Mouse xenograft studies
For the limiting dilution assays (Fig. 4), 10×106, 1×106, and 1×105 Rh30 cells grown as adherent cultures or as spheres were resuspended in Matrigel (BD Biosciences), implanted subcutaneously into the flanks of immunodeficient SCID/beige mice as previously described (Crose et al., 2014; Belyea et al., 2011). Stem cell frequency was calculated using ELDA software (Hu and Smyth, 2009). For the microarray study (Fig. 6) and PCR analysis (Fig. 1B), 1×106 Rh30 cells grown as adherent cultures were resuspended in sterile PBS and injected intramuscularly into the left gastrocnemius of SCID/beige mice. For both studies, mice were observed twice weekly for evidence of malaise, weight loss or inability to ambulate normally, and the limbs were measured with calipers. Tumor volume was calculated as [((width×length)/2)/3]/2. Mice were sacrificed upon reaching an Institutional Animal Care and Use Committee (IACUC)-defined maximum tumor burden, weight loss exceeding 15%, or loss of ambulatory ability. Animals that did not reach experimental end points 4 months after injection were euthanized at the end of study and necropsied. Tumors were preserved in RNAlater (Qiagen) for PCR or formalin-fixed for IHC. Both studies were approved by Duke University's IACUC.
Vincristine (VCR) was obtained from Selleckchem and resuspended in DMSO at 10 mM. Rh30 cells grown as an adherent monolayer versus spheres were treated with varying concentrations of VCR for 48 h and then seeded into a colony formation assay in six-well plates. After 12 days, colonies were visualized with 1% Crystal violet staining. Rh28 cells (1×106 cells/plate) grown as adherent cells or as spheres were directly treated with DMSO or 1 nM VCR and cell viability was analyzed by automated cell counting and Trypan blue staining at 1, 3, and 5 days, performed in triplicate.
RNA samples collected from adherent cells, spheres (after 48 h in culture), and orthotopic xenografts in biological triplicates were isolated using an RNeasy kit (Qiagen) according to the manufacturer's protocol. Affymetrix U133 Plus 2.0 arrays were used and performed by the Duke University Microarray Facility according to manufacturer's instruction. CEL files of all samples were normalized by RMA Robust Multi-Array algorithm, zero-transformed against the average expression levels of the same probe sets of the Rh30 adherent control, filtered by indicated criteria, clustered with Cluster 3.0, and displayed with TreeView as previously described (Crose et al., 2014; Chen et al., 2017). All the microarray data have been submitted into Gene Expression Omnibus (GEO) with accession number GSE119716.
Paraffin-embedded formalin-fixed xenograft tumor samples were sectioned and stained. SOX2 immunohistochemistry (IHC; Cell Signaling Technology #3579, 1:100) was performed as described (Ren et al., 2016). The staining was scored on a scale of 0–3 by three blinded scorers: 0, negative (no brown staining); 1, weak staining; 2, moderate staining; 3, strong staining; similar to previous work (Zhou et al., 2015). Standards for each score are reported in (Slemmons et al., 2017). Four images were scored per tumor and averaged.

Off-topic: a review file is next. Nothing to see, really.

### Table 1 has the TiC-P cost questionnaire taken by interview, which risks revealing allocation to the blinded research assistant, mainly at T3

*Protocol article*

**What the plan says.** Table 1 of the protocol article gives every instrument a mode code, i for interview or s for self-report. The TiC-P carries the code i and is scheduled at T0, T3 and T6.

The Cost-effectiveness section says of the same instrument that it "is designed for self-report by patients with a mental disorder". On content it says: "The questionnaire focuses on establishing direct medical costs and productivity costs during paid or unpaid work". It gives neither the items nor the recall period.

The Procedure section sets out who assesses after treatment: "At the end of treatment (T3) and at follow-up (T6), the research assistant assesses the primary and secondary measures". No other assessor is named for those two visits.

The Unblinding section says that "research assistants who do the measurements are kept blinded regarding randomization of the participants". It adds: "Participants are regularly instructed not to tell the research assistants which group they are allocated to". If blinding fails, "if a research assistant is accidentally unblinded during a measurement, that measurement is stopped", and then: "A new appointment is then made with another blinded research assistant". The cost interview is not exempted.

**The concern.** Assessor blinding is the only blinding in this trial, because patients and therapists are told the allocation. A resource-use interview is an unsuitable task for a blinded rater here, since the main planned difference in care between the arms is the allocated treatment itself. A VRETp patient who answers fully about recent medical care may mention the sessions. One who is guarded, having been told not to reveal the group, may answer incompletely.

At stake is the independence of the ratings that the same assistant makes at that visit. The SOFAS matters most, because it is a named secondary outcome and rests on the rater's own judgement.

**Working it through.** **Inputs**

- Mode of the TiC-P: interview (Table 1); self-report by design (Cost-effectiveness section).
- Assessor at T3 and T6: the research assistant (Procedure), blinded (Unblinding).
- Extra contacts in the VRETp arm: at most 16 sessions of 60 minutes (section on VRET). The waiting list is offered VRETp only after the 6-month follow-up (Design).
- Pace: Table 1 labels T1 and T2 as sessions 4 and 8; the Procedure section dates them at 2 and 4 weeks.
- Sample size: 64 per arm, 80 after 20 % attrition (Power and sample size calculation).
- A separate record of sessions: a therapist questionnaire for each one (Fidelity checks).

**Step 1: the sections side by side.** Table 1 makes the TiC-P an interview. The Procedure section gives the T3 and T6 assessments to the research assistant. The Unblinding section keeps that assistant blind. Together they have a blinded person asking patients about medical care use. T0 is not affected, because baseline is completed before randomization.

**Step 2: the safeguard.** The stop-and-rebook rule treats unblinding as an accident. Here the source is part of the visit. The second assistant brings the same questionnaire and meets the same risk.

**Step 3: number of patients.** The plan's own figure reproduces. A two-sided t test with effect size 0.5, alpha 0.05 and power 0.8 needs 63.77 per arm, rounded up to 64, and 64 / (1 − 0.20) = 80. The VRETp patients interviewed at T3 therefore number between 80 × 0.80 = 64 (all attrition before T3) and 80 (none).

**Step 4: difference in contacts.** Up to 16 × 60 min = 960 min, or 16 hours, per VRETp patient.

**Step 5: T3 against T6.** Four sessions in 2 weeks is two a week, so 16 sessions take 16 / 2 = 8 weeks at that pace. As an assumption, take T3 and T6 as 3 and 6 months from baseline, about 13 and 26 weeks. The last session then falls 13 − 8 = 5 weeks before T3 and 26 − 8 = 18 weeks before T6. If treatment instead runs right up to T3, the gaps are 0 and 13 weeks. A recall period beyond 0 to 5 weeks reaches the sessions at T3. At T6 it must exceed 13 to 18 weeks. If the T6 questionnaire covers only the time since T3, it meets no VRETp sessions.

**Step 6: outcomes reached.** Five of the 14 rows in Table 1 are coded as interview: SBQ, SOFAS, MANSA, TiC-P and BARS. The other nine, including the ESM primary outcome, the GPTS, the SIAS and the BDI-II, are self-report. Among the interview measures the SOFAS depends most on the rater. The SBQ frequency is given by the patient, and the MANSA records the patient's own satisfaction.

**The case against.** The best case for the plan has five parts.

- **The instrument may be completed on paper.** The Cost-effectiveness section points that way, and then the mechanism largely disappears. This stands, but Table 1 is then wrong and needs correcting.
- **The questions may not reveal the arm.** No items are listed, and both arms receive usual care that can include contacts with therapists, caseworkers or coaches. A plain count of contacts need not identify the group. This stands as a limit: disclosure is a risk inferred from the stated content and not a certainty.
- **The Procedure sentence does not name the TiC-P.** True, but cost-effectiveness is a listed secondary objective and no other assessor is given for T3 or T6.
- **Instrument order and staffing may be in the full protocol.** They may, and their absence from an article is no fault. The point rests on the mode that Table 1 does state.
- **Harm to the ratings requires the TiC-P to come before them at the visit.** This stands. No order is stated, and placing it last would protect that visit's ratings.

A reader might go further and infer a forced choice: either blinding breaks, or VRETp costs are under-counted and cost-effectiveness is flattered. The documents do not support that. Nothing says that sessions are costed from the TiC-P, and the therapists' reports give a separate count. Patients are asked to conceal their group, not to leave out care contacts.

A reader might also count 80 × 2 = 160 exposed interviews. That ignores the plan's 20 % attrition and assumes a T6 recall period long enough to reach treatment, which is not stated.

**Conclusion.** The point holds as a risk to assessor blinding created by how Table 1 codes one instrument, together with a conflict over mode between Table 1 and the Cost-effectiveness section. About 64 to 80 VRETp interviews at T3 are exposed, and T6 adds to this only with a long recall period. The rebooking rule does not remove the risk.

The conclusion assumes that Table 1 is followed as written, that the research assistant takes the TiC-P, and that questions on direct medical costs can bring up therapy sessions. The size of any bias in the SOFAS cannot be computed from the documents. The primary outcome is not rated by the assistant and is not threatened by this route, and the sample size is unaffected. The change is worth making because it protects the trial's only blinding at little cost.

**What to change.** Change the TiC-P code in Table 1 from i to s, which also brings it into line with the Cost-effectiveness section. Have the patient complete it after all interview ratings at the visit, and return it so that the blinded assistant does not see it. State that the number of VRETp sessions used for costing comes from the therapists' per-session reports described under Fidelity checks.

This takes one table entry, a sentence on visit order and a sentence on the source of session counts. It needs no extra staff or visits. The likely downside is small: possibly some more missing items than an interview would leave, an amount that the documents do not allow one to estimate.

Statistical analysis was performed using GraphPad Prism (GraphPad). Unless otherwise noted, data is presented as the mean and SE. One-way ANOVA, two-way ANOVA, and unpaired t-test were used as appropriate. P values were considered significant at *P< 0.05; **P<0.01; ***P<0.001; and ****P<0.0001.
We thank Elaine Justice for technical support and Brian Belyea for piloting the FN-RMS spheres in our laboratory. We thank members of our laboratory and the laboratories of Dan Wechsler, Gerry Blobe, and David Kirsch for helpful discussions.
Conceptualization: K.K.S., M.D.D., C.M.L.; Methodology: K.K.S., M.D.D., Y.-T.L., K.M.O.; Validation: K.K.S., M.D.D., Y.-T.L., K.M.O.; Formal analysis: P.-H.C., J.-T.A.C.; Investigation: K.K.S., M.D.D., Y.-T.L., K.M.O., N.K., K.C.G.; Resources: J.-T.A.C., C.M.L.; Data curation: P.-H.C.; Writing - original draft: K.K.S., C.M.L.; Writing - review & editing: K.K.S., M.D.D., Y.T.L., K.M.O., N.K., K.C.G., P.-H.C., J.-T.A.C. and C.M.L.; Visualization: K.K.S., M.D.D., Y.-T.L., K.M.O., N.K., P.-H.C., J.-T.A.C.; Supervision: J.-T.A.C., C.M.L.; Project administration: K.K.S., C.M.L.; Funding acquisition: M.D.D., K.M.O., N.K., K.C.G., C.M.L.
This work was supported by a National Institutes of Health (NIH) K12 HD043494, V Foundation, and St. Baldrick's Foundation Fellowship (to M.D.D.), a Duke Undergraduate Research Support Independent Study Grant (to N.K.), a St. Baldrick's Summer 2017 Fellowship (to K.C.G); an Alex's Lemonade Stand Foundation (ALSF) for Childhood Cancer Million Mile Grant (to K.M.O.) and V Foundation, Hyundai Hope on Wheels, Glenn and Stacy Schiffman Pediatric Cancer Research Fund, and NIH grant U54 CA231630 (to C.M.L).
All data used to support the findings of this study are included within the article. All the microarray data have been submitted into GEO with accession number GSE119716.
The authors declare no competing or financial interests.